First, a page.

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Retraction Watch

Tracking retractions as a window into the scientific process

Dear Retraction Watch readers: We want to grow. Here’s how you can help

with 13 comments

anniversaryGentle readers: Since August of 2010 when we launched Retraction Watch, you’ve showed us plenty of love, for which we are ever grateful. Your encouragement, story tips, and critiques are what make the site what it is. It’s great to know that we are providing you with a valuable source of information that has helped focus public attention on scientific misconduct and the process of self-correction.

Now, we’re hoping some of you will consider making a financial contribution. To continue to grow Retraction Watch, we will need resources. Please consider supporting our blog financially by becoming a paying subscriber at a modest level (or, if the spirit moves you, at an immodest level — we’ll take that, too!).

How will we use the money?

  • Operating expenses, such as hosting charges and phone bills
  • Hiring other writers as contributors
  • Conducting more in-depth investigations, for which we may have to travel
  • Building a proper retraction database

A word about how this will work: Journalists must do everything they can to maintain a firewall between their financial supporters and the work that they do. In the past, when we briefly introduced a “donate” button, we quickly saw that our very well-meaning supporters often had stories they wanted us to tell. In the interest of keeping an arm’s length from the people and institutions we cover, we’ve engaged an independent, outside company to handle these transactions confidentially, sort of the publishing equivalent of a politician who puts his assets in a blind trust.

Important to note: Our intention and plan is that RetractionWatch.com will remain freely available to the public. Open access to information about scientific corrections and retractions is part of our ethos. Becoming a supporting member of our community by contributing financially is not required to continue to read our coverage. But we certainly appreciate any and all contributions, whether they go into our story tip jar or our cash tip jar. This is not a tax deductible charitable contribution.

Ready to help? Please subscribe here — and thanks!

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Written by Ivan Oransky

March 17, 2014 at 9:30 am

13 Responses

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  1. Yes!, Retraction watch is a great service and I am happy to see that universities are now using it as a study resource to educate future generations. I pay a lot of taxes and am not happy with results from our public health system. I am happy to voluntarily contribute to a service that actually works for the public benefit—keep up the good work!

    ed goodwin

    March 17, 2014 at 9:47 am

  2. Offer an 1$ donation option … 1million people x 1$ = 1million dollars! :)

    Holly

    March 17, 2014 at 10:36 am

  3. Quick question… is RW a 501(c)(3) for tax purposes? Making donations tax deductible (for US readers) would sweeten the pot (as would knowing the gubment won’t take a cut).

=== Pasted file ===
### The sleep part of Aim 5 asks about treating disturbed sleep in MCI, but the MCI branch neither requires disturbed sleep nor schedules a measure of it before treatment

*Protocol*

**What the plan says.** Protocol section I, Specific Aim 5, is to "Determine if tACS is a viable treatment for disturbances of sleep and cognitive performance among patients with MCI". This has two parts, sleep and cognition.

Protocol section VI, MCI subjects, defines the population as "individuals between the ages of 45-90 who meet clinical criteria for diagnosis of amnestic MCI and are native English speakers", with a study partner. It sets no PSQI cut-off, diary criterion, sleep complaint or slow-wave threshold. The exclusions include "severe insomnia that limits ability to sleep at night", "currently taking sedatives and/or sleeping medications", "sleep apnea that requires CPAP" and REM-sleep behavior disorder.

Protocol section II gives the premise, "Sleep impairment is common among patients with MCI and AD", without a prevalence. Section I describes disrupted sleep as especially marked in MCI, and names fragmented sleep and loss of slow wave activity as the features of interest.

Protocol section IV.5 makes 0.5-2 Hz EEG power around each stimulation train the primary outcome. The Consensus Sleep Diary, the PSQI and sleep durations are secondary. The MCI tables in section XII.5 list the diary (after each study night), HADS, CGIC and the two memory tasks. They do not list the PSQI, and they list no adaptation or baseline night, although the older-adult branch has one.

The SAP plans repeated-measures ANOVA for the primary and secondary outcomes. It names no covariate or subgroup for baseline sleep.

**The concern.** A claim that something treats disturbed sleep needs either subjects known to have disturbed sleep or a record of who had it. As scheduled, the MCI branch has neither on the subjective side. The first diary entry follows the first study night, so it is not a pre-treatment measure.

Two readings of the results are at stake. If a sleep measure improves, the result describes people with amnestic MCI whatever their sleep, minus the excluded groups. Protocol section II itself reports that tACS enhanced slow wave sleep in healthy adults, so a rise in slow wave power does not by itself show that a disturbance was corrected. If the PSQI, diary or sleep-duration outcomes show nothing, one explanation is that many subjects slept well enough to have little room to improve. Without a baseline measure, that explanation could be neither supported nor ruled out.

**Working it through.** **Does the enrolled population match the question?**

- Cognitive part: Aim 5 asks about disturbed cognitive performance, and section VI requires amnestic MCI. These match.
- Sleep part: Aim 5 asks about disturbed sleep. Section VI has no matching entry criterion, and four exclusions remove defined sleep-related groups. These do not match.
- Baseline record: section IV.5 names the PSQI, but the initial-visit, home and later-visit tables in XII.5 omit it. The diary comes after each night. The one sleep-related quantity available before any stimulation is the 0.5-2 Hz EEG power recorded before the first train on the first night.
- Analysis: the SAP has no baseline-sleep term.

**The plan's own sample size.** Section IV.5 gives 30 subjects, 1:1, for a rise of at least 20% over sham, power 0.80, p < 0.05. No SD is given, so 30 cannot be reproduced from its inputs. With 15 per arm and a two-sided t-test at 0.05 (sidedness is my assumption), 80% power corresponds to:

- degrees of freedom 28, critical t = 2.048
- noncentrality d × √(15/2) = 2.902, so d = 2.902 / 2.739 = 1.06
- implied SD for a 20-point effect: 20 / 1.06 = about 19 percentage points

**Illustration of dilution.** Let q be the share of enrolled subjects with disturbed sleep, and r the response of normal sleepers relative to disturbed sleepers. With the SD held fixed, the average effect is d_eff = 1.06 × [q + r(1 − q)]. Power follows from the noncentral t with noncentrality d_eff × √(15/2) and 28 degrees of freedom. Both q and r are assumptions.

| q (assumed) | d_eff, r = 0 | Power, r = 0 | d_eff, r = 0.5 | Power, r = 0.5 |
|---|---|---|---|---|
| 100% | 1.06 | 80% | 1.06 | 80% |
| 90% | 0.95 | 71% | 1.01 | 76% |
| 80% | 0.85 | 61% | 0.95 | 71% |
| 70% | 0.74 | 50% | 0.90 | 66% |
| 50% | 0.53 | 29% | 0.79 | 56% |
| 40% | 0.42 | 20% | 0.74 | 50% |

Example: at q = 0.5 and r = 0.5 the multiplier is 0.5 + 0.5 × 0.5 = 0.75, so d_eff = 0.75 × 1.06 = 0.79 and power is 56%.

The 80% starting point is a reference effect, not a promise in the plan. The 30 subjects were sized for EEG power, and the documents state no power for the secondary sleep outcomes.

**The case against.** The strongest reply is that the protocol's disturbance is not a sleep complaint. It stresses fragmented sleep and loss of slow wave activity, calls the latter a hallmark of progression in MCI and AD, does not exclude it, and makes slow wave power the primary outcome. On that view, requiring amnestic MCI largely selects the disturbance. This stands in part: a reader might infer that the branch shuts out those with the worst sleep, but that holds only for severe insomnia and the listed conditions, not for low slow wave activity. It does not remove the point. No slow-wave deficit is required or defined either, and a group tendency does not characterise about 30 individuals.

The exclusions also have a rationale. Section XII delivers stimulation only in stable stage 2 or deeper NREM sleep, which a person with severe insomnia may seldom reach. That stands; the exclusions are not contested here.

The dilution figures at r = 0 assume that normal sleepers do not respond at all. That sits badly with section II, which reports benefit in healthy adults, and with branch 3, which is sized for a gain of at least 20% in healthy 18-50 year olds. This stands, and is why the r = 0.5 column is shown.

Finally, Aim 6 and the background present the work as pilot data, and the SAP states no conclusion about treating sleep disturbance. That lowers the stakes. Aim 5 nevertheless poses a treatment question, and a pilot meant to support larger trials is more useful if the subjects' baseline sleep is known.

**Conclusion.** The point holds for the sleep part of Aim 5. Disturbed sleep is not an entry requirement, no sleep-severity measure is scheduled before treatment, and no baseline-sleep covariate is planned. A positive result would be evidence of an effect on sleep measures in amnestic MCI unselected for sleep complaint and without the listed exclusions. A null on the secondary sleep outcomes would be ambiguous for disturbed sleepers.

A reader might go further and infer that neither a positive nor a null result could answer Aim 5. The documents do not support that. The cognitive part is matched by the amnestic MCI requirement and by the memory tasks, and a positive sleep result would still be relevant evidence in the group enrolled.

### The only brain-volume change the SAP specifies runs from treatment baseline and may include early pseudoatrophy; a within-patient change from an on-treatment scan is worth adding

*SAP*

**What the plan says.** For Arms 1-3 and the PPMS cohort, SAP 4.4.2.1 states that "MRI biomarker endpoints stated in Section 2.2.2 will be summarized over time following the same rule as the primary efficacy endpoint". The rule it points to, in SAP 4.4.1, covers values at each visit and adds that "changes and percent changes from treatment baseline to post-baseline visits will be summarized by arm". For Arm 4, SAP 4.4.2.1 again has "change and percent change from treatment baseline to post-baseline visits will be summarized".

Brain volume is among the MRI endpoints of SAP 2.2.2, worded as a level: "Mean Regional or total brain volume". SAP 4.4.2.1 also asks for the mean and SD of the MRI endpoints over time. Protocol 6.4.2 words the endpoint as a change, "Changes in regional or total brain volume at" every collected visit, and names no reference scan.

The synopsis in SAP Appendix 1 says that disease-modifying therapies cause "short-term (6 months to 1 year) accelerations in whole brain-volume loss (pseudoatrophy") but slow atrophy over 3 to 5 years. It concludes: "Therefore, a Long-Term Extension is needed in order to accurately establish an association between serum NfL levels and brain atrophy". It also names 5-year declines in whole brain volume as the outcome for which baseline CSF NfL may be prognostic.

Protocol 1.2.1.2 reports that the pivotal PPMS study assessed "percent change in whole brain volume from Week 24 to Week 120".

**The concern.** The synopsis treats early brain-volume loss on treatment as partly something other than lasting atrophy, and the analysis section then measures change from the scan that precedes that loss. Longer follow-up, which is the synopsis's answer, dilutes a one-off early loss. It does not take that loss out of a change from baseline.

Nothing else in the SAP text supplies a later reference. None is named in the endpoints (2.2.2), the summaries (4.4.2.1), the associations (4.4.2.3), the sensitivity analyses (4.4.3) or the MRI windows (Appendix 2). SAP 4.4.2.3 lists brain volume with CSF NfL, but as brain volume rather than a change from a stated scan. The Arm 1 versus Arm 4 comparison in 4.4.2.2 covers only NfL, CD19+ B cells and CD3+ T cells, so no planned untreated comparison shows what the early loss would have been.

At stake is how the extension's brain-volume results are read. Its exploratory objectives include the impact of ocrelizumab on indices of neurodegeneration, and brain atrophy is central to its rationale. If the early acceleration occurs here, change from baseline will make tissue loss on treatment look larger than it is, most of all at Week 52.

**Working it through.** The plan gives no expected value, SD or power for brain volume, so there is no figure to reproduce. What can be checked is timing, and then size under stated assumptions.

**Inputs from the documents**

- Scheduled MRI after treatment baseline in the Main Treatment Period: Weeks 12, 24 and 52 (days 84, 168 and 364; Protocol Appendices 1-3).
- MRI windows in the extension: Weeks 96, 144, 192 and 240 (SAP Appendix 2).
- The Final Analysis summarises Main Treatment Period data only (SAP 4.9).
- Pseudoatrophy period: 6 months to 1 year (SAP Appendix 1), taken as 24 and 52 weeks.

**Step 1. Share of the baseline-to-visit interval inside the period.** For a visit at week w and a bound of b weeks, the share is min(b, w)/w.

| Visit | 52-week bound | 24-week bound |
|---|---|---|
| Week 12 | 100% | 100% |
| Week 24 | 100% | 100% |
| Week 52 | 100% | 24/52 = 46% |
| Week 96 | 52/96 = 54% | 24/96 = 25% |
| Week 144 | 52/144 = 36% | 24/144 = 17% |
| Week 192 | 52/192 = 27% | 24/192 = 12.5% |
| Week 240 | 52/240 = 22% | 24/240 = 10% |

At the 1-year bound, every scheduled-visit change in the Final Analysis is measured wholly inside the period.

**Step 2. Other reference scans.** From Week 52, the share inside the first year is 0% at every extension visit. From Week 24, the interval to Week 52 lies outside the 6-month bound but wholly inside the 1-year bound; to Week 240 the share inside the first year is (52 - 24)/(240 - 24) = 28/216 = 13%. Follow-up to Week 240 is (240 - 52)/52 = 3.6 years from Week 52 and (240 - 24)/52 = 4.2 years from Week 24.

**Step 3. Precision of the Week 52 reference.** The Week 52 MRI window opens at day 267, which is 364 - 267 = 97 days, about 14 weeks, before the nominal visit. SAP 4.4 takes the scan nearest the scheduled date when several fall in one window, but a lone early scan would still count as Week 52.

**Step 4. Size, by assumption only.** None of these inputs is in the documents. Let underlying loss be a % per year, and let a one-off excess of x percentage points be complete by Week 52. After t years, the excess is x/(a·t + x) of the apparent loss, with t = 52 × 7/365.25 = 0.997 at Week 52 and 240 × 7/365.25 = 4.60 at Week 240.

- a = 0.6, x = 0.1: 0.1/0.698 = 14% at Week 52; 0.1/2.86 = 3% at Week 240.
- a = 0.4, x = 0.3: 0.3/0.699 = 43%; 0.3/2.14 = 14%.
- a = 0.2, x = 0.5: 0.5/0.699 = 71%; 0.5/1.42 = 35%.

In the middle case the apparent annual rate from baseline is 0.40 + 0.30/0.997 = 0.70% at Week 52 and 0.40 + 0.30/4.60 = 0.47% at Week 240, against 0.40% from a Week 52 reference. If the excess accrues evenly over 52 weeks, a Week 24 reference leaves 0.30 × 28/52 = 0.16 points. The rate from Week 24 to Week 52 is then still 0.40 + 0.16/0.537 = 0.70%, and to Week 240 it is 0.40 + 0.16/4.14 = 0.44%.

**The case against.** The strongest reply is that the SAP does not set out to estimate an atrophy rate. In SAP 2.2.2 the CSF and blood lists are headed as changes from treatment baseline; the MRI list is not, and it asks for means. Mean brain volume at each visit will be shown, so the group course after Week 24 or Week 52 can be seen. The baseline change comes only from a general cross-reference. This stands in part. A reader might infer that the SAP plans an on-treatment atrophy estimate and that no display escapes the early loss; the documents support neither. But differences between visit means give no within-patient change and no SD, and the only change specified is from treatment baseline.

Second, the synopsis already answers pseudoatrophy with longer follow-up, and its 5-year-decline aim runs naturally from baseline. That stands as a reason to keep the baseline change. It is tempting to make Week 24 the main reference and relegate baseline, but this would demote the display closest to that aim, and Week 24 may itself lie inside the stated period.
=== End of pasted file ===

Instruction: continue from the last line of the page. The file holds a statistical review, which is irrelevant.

Also I know you guys have invested a lot of your own time and money into this endeavor, and the scientific community will be eternally grateful for you starting this site, but moving forward it would be a good idea to publish annual accounts detailing what the funds were used for. Transparency will only encourage more donations in the long run.

    Paul Brookes

    March 17, 2014 at 11:17 am

    • Hi Paul, thanks for the queries.

      We’re not a 501(c)(3), so as we point out in the post, this is not a tax-deductible contribution. Becoming a 501(c)(3) brings its own costs, so while we would consider that in the future, we’re not doing it now.

      As far as transparency, of course we agree, and we will let people know how we’re using the funds. We laid out our plans in the bullet points above.

      ivanoransky

      March 17, 2014 at 12:22 pm

  4. Donated – keep up the good work!

    Have you also considered Kickstarter, or maybe one of its science-specific equivalents?

    Cath Ennis (@enniscath)

    March 17, 2014 at 12:16 pm

    • I would go with crowdhoster, which has some nice options like rolling a crowdfunded campaign with “recurring payment” options.

      yonemoto

      March 17, 2014 at 5:43 pm

  5. Great job all around. I think that if you were providing no other service than that of being a beacon for scrupulous behavior you would have done enough. The fact that you are having a multiplier effect is almost magical.
    DCM

    Devra C Marcus

    March 17, 2014 at 1:11 pm

  6. I am a professional (attorney) who comes here weekly because it is good reading, but also because I support accountability and transparency in all fields. I will donate. But I have a suggestion – there are hundreds of foundations that support innovation for science and I think RW is a innovative as any. You should connect with any of the grant funding services you have encountered and find out if money is available for RW. I think you will be pleasantly surprised. Also, such a thing would help you fund your 501(c)(3) filing.

    Ernie Gordon

    March 17, 2014 at 4:25 pm

  7. Just contributed to your important work shining the light on dark and in dangerous places. Would there be a possibility of government grants (there’s really no money left) to fund such and important scientific enterprise I wonder? LOL. Retraction Watch – furthering science by keeping scientists honest!

    Matthew Peters

    March 19, 2014 at 10:39 am


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